Recent Trends in Class Action Litigation

by User

April 27, 2020

Securities class action lawsuit filings remained at elevated levels in 2019. According to the recently-published annual report from NERA Economic Consulting, entitled “Recent Trends in Securities Class Action Litigation: 2019 Full-Year Review,” there were relatively fewer merger objection lawsuits during the year and relatively more standard securities suits. According to the report, there were 433 federal court securities class action lawsuits filed in 2019, the same number as NERA counted in 2018. For the last three years, the filing totals have been at their highest recorded levels.

Though the number of lawsuits filed each year in 2018 and 2019 was even, the mix of cases changed slightly. A greater percentage of the cases filed in 2017 and 2018 were merger objection cases, while the percentage of merger objection cases declined in 2019, and the percentage of all federal court securities lawsuit filings that were “traditional” or “core” cases increased by 7%.  

We briefly summarize the more granular securities class action trends below.

Filings by Jurisdiction

The federal court securities suit filings are not evenly distributed throughout the country; rather, they are concentrated in certain courts. Between January 2017 and December 2019, 73% of all federal court securities lawsuits (including merger objection lawsuits) were filed in just three federal judicial circuits—the Second, Third, and Ninth. In 2019, the number of cases filed in the Second Circuit (108) was nearly double the number filed in the Ninth Circuit (56), which had the second most number of suits. The Third Circuit includes Delaware, where a large number of companies are incorporated, and has continued to show a high number of filings, with 32 cases filed over the past 12 months.

Type of Allegation in Federal Class Action Lawsuits

During 2015-2016, the most common type of allegation included in securities class action complaints was related to accounting issues, with more than 30% of cases including this type of allegation. In 2019, the relative mix of allegations shifted, with more cases including allegations of missed earnings guidance. Specifically, more than 30% of complaints filed in 2019 included allegations of company-specific missed earnings guidance, compared with an average of 20% in the previous four years. Although allegations related to future performance and regulatory issues remain common, there have been no major changes in the respective proportion of cases including these claims. Allegations involving merger-integration issues have continued to show an upward trend, increasing from 8% of cases in 2018 to 11% in 2019.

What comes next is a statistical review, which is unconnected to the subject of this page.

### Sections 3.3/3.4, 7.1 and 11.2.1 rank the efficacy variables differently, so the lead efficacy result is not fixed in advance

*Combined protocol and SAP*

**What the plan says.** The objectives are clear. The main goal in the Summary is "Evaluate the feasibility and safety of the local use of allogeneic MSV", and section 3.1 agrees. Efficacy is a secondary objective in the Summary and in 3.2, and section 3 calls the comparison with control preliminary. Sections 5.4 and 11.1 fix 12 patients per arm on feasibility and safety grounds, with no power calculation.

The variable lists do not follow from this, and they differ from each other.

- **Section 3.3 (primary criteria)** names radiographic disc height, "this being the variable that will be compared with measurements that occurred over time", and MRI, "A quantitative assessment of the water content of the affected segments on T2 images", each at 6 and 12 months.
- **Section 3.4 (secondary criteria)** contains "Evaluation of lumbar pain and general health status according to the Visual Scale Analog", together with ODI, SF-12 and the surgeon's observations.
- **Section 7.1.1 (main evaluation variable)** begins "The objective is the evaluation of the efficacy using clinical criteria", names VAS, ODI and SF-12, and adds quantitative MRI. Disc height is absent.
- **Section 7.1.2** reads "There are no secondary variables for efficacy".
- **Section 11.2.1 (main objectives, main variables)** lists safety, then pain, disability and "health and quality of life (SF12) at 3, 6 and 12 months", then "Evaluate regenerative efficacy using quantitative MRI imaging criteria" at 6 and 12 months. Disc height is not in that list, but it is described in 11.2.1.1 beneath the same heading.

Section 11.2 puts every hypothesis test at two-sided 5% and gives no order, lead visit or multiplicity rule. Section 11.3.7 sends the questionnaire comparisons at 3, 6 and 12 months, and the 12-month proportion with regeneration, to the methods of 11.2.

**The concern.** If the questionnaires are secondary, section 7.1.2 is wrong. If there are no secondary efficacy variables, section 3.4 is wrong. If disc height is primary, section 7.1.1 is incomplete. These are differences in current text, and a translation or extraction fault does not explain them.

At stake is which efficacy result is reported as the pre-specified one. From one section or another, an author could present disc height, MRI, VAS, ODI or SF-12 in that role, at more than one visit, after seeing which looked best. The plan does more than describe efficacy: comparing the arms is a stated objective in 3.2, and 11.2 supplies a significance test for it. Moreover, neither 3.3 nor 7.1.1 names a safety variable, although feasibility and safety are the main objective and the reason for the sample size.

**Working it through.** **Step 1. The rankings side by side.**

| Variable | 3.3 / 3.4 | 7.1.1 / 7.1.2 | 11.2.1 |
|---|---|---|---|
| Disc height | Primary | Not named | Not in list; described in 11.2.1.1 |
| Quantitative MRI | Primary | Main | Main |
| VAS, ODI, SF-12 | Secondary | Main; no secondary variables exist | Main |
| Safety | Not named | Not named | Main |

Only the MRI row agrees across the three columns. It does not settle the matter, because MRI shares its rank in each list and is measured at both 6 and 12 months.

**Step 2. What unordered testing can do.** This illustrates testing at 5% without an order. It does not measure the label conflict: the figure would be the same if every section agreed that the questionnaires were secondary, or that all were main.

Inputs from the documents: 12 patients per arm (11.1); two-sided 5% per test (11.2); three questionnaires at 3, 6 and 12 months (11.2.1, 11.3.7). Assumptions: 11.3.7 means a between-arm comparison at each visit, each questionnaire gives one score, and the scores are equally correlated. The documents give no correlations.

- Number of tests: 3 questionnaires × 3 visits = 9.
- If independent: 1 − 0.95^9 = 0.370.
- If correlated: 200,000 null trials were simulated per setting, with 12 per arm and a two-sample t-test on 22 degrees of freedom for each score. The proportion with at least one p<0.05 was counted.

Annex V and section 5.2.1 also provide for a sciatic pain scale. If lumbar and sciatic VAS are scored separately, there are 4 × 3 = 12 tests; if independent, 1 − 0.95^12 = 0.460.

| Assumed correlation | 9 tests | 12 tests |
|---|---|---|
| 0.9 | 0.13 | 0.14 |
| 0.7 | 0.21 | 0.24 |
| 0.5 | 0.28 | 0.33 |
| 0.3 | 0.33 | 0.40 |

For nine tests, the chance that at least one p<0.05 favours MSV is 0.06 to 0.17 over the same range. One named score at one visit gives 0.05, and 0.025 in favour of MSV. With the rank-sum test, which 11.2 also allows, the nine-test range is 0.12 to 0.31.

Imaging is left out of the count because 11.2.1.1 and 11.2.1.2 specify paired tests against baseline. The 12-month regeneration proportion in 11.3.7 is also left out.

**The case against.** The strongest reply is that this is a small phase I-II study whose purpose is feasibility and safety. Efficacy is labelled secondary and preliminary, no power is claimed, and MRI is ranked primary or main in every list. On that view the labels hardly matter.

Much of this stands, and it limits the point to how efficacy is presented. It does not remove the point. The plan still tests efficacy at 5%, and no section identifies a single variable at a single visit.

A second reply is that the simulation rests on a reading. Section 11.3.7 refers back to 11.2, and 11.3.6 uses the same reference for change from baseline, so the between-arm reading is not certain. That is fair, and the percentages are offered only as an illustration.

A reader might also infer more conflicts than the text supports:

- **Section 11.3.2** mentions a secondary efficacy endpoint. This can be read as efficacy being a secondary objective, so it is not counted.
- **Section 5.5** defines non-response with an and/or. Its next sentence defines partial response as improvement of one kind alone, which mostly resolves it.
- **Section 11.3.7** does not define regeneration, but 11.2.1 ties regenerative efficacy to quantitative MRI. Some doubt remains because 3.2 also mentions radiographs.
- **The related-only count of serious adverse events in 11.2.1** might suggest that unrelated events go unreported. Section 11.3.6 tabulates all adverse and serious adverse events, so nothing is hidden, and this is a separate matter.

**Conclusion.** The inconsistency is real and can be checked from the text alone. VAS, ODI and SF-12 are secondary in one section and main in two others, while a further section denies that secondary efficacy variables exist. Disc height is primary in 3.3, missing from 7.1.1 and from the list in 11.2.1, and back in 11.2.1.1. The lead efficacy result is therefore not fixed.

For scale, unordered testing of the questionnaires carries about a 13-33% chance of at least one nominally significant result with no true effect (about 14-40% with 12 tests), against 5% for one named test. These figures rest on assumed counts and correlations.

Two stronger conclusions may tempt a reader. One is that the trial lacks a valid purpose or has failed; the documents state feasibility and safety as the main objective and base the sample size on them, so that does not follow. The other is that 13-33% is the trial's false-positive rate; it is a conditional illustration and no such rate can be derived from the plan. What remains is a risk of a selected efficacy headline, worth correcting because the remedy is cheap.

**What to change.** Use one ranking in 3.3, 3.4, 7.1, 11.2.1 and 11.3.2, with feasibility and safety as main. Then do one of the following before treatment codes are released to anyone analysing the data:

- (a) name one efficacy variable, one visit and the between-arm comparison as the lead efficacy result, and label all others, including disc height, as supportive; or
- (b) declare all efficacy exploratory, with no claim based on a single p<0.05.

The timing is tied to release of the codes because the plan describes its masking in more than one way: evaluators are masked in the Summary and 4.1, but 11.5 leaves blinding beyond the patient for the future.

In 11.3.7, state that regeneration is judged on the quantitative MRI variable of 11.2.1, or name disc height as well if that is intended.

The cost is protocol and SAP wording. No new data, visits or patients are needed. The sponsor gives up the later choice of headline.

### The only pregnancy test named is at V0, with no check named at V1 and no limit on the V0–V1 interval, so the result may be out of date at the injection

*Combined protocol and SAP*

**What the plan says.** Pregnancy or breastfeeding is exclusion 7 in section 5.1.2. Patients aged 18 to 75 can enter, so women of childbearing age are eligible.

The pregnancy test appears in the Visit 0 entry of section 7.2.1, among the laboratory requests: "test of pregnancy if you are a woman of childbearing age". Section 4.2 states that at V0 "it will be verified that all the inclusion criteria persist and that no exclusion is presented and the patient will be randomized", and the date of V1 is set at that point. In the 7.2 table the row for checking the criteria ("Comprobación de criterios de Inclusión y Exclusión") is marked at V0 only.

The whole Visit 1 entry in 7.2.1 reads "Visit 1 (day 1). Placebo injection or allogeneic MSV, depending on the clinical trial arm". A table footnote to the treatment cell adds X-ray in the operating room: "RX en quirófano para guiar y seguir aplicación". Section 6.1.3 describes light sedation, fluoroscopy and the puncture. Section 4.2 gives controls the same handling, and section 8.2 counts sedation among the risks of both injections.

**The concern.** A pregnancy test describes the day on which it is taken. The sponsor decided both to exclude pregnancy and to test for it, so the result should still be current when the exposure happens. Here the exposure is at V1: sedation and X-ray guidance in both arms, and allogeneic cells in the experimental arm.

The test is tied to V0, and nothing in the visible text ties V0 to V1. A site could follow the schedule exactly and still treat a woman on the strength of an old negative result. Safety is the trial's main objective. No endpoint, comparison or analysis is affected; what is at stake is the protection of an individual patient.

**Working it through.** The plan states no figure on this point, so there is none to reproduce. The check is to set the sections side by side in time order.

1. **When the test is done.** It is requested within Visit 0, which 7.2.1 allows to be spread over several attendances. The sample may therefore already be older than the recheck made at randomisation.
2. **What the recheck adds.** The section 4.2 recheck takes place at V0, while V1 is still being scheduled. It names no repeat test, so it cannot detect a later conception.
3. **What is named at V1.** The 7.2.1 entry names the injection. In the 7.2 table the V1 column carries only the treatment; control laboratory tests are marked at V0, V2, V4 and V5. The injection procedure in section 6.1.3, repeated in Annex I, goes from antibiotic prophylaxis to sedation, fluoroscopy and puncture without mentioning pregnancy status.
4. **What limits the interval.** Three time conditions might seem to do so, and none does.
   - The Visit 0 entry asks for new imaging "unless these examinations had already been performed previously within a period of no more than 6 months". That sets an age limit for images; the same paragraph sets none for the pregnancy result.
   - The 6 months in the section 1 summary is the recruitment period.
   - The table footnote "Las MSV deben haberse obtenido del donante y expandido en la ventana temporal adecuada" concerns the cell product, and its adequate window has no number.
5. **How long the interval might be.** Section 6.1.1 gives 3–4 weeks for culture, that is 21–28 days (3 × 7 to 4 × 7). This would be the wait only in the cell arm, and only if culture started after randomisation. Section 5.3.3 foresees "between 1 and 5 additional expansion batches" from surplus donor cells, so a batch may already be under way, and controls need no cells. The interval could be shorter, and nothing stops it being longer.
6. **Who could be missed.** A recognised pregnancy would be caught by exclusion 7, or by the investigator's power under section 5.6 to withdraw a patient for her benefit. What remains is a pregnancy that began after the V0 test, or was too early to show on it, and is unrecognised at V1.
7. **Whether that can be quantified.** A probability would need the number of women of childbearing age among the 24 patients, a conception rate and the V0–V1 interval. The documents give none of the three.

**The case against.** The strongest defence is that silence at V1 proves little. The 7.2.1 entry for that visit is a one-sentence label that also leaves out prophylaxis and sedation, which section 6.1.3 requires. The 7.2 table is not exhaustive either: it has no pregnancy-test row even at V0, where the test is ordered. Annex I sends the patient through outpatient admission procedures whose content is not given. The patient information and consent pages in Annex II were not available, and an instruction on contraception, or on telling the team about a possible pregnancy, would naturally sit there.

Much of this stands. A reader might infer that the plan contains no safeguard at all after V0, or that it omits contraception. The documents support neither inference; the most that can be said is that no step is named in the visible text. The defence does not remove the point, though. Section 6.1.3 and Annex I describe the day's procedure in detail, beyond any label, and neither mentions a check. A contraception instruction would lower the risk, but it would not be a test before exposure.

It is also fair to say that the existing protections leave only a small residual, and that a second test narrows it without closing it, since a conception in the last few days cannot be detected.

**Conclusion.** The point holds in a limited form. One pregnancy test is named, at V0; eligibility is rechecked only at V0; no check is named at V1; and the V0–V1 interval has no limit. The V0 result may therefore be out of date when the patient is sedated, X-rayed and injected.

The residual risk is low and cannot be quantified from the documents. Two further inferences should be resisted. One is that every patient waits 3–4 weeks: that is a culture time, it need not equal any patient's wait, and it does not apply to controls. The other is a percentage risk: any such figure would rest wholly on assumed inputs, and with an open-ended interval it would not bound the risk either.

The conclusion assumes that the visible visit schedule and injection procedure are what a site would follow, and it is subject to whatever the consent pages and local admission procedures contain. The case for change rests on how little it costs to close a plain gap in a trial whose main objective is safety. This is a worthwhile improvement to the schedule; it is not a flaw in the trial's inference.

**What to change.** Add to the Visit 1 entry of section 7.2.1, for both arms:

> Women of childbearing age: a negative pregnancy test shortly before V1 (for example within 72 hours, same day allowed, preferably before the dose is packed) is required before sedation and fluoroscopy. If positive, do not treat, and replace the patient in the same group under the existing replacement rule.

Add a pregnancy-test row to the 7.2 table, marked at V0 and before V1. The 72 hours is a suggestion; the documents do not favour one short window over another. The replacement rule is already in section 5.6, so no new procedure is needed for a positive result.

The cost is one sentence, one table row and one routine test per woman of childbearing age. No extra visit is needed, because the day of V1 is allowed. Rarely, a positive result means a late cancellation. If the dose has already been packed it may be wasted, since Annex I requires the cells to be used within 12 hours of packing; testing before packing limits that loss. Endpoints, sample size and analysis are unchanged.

Despite the wave of event-driven litigation filings in 2018 related to the #MeToo movement and the opioid crisis, filings of these cases did not dominate 2019. In fact, very few of these cases were filed in 2019. There was, however, an increase in federal filing activity related to cyber security breach allegations.

  • Between June and October 2019, three cases were filed against companies (FedEx Corporation, Capital One Financial Corporation, and Zendesk Inc.) alleging either that the company failed to disclose security breaches or that the company did not maintain robust information security systems. This level of activity in six months is an increase from the three cases of this type filed over the 2017-2018 period.

In addition, there has been a new development: filings in the cannabis industry.

  • Between July and December 2019, six cases were filed on behalf of investors in the cannabis industry alleging either (1) failure to disclose weak demand for the product or the expected decline in revenue and profits, or (2) misrepresentations related to quality of the product, the status of inventory, or markup on biological assets.

Finally, new securities suits recently filed against 3M and The Chemours Company are the latest examples of corporate and securities litigation arising from environmental disclosure-related issues. The gist of these cases centers on false and misleading statements to conceal the truth about each company’s exposure to legal liability associated with its most lucrative product offerings: man-made chemicals known as per- and polyfluoroalkyl substances (PFAS).

State Court Securities Class Action Litigation

As a result of the Supreme Court’s 2018 ruling in Cyan, Inc. v. Beaver County Employees Retirement Fund, plaintiffs may bring cases in state court under Section 11 of the Securities Act of 1933, which addresses misstatements and omissions in registration statements filed in connection with a public offering of securities. As a result, plaintiffs may now file Section 11 class actions in state court, federal court, or both for the same underlying violations. Although the substance of Section 11 is the same in state and federal court, securities class actions filed in state court provide many advantages to plaintiffs, including more plaintiff-friendly judges unlikely to dismiss cases at the pleading stage, early-stage discovery, lower pleading standards, and the potential to reach resolution more quickly and efficiently than a Securities Act claim filed in federal court. For these reasons, we have seen marked increases in Section 11 cases filed in state court in the post-Cyan environment.

Looking Forward

Labaton Sucharow is currently prosecuting several securities violations related to cyber security breaches, the cannabis industry, and environmental disclosure-related issues, as well as Section 11 cases in state court. We will keep you apprised of the developments in these areas.

Contact Us

Labaton Sucharow’s lawyers are available to address any questions you may have regarding these developments. Please contact the Labaton Sucharow lawyer with whom you usually work.

A printable version of this alert is available here. 

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